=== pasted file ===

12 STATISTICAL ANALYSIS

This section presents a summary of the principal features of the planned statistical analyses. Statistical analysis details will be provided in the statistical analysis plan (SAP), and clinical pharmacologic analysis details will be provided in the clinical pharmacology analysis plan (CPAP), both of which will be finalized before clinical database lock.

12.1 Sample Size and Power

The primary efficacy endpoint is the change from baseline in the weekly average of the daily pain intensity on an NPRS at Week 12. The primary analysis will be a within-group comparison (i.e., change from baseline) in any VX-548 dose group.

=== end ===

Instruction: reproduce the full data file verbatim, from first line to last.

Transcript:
12 STATISTICAL ANALYSIS

This section presents a summary of the principal features of the planned statistical analyses. Statistical analysis details will be provided in the statistical analysis plan (SAP), and clinical pharmacologic analysis details will be provided in the clinical pharmacology analysis plan (CPAP), both of which will be finalized before clinical database lock.

12.1 Sample Size and Power

The primary efficacy endpoint is the change from baseline in the weekly average of the daily pain intensity on an NPRS at Week 12. The primary analysis will be a within-group comparison (i.e., change from baseline) in any VX-548 dose group.